Chinese archaeologists have discovered the highest known archaeological site in China, called Dingqiong cave, in Qiongguo Township, Zhongba County, Shigatse City, according to a report by CGTN, a Chinese state-affiliated media outlet. The announcement was made at an Archaeological Achievements Conference in Lhasa, where 46 other archaeological finds were introduced.
Such Archaeological excavations and discoveries in Tibet may provide new insights into the region's ancient history and culture, but they cannot negate the Chinese government's ongoing efforts to destroy Tibetan monasteries, schools, statues, and monuments. Despite claims of preservation of the past, the Chinese authorities have been engaged in a "Cultural Revolution"-like crackdown on Tibetan culture, systematically destroying cultural and religious sites that are vital to the region's identity.
In December 2021, the Chinese authorities destroyed a 99-feet statue of Maitreya Buddha at Gaden Namgyal Ling Monastery at Kham Drago, along with 44 prayer wheels and thousands of prayer flags. In January 2022, the statue of Padmasambhava, three-storied high at the Chanang Monastery in Drago County of the Kardze Tibetan Autonomous Prefecture, was also destroyed.
To add insult to injury, eleven monks from Gaden Namgyal Ling Monastery were arrested by Chinese authorities on suspicion of sending news and photos of the statue's destruction to contacts outside the region.
According to Aadil Brar, the Chinese government's discovery of new archaeological sites from pre-historic periods has been used as a political tool to suggest that Tibet was always integrated with the Chinese mainland, thus denying Tibet's unique history. Such claims stand in stark contrast to the Chinese government's current efforts to destroy Tibetan cultural and religious sites. As such, any archaeological discoveries made in Tibet must be viewed with a healthy dose of skepticism, given the Chinese government's track record of distorting the truth for political gain.
In light of these developments, it is important to remember that Tibet's history and culture are not static entities to be manipulated for political gain. Rather, they are living, breathing expressions of a vibrant and diverse people, who deserve to be recognized and respected for their unique contributions to the world. It is only through genuine respect and understanding that the true value of Tibet's ancient history and culture can be appreciated and preserved for future generations.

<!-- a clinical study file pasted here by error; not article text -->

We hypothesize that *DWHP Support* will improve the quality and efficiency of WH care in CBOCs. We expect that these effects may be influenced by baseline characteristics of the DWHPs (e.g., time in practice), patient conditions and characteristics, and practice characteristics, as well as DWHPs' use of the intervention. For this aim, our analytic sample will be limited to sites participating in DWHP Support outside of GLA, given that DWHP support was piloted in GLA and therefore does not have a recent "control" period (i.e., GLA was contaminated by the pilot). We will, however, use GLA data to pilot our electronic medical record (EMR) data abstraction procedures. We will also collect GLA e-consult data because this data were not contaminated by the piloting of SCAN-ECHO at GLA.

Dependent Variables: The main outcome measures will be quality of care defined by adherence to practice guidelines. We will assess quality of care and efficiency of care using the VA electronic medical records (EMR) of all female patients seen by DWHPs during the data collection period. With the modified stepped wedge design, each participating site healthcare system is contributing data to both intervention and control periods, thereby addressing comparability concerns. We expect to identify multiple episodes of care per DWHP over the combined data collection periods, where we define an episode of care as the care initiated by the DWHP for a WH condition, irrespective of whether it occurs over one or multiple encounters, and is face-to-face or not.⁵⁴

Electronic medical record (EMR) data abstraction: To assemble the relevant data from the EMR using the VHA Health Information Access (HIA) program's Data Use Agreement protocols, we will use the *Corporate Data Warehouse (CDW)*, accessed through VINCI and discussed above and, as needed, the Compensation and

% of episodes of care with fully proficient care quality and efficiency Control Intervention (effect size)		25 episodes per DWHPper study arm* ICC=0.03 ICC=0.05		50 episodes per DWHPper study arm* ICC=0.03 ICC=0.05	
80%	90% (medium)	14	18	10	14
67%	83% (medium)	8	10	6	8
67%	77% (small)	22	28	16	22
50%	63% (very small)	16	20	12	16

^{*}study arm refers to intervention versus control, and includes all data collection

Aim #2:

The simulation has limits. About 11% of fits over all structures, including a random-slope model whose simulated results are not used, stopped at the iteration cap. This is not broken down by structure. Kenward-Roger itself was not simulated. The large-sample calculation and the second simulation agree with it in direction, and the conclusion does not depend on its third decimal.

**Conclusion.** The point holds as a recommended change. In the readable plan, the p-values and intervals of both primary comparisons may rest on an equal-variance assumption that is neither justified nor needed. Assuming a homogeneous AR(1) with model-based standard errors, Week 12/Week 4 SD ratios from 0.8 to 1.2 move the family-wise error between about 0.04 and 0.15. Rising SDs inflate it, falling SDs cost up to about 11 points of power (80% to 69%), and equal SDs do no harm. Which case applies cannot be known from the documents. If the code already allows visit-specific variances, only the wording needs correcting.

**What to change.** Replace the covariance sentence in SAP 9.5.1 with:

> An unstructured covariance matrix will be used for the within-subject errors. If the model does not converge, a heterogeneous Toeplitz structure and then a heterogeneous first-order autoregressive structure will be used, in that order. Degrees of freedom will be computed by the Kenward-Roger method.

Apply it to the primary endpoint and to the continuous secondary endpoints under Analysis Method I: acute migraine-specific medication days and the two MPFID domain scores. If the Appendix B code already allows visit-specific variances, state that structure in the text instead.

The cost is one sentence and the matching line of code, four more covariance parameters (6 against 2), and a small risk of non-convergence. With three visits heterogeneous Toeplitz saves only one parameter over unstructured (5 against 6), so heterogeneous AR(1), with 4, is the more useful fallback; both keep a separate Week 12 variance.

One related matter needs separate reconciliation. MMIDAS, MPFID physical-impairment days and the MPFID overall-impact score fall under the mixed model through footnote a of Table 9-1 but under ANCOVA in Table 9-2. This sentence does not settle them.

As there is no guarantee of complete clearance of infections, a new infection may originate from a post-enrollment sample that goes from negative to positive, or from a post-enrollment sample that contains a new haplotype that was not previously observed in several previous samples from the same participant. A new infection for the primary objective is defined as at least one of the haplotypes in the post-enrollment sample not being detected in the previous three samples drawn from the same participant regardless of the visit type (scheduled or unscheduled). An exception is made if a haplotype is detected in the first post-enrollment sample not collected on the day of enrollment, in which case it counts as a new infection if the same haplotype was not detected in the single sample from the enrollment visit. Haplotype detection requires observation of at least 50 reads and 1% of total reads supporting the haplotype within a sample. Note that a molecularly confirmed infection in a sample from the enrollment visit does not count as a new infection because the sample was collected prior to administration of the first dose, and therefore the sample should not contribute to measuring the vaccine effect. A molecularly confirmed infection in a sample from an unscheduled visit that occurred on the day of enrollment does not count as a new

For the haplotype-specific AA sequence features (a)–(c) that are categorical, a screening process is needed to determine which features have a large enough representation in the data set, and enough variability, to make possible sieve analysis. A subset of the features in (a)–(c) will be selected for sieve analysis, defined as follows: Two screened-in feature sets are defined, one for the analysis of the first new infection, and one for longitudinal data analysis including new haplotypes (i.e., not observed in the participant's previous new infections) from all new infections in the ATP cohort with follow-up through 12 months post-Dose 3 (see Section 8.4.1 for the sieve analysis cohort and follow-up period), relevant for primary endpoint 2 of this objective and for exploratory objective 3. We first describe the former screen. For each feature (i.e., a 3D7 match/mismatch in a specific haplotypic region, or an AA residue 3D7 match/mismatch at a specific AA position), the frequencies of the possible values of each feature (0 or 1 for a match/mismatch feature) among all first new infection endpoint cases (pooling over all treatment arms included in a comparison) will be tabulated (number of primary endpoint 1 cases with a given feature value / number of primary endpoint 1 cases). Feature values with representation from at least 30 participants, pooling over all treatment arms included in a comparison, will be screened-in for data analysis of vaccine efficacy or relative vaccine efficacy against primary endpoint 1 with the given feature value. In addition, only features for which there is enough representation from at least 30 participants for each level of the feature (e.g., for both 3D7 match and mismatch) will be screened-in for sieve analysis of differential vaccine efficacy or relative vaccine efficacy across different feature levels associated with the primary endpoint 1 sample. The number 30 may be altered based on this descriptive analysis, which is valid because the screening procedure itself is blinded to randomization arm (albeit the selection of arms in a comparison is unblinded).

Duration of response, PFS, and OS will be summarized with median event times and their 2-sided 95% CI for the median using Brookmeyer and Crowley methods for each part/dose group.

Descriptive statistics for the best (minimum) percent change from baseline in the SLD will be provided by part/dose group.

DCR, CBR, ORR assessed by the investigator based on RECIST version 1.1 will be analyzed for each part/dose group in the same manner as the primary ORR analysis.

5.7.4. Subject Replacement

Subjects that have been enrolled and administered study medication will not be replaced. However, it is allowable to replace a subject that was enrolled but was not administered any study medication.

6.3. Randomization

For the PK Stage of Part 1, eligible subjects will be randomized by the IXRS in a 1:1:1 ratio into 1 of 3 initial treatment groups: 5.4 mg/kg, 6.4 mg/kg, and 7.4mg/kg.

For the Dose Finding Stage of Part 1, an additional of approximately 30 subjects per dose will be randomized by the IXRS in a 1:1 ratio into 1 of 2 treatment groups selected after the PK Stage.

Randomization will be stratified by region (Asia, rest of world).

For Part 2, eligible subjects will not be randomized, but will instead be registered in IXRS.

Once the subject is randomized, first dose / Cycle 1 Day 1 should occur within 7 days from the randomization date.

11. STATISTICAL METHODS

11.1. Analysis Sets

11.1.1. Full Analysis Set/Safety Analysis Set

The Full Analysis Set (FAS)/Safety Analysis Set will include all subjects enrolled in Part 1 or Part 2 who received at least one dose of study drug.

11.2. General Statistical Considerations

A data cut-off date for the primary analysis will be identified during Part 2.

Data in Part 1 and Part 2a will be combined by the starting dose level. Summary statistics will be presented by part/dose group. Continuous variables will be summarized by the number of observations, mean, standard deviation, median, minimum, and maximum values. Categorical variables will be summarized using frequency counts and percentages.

Archaeology has been given significant importance in China, with the country rolling out and implementing plans for archaeological work in the 14th five-year plan period. The announcement was made by Li Qun, head of China’s National Cultural Heritage Administration, during a conference on January 17th. As per Li, 1,388 archaeological projects were conducted in 2021, and the latest five-year plan has set an ambitious goal of conducting archaeological research before major urban construction.
The Chinese Communist Party has a strong political interest in understanding and controlling the narrative of history. For them, keeping hold of the past's interpretation is an important project, as it has significant implications for the future. Even President Xi Jinping has emphasized the importance of promoting archaeology in the country.
In October 2021, Xi called for the development of “archaeology with Chinese characteristics,” a phrase that is now enshrined in official documents. Unlike Mao, who dismantled the past during the Cultural Revolution, Xi is not afraid of the past and takes pride in promoting China's history as the driving force for its future. According to experts, Xi's new Silk Road is being established through excavations, and China wants to demonstrate the extent of its history from Tibet to Central Asia.
Edited and collated by Team TRC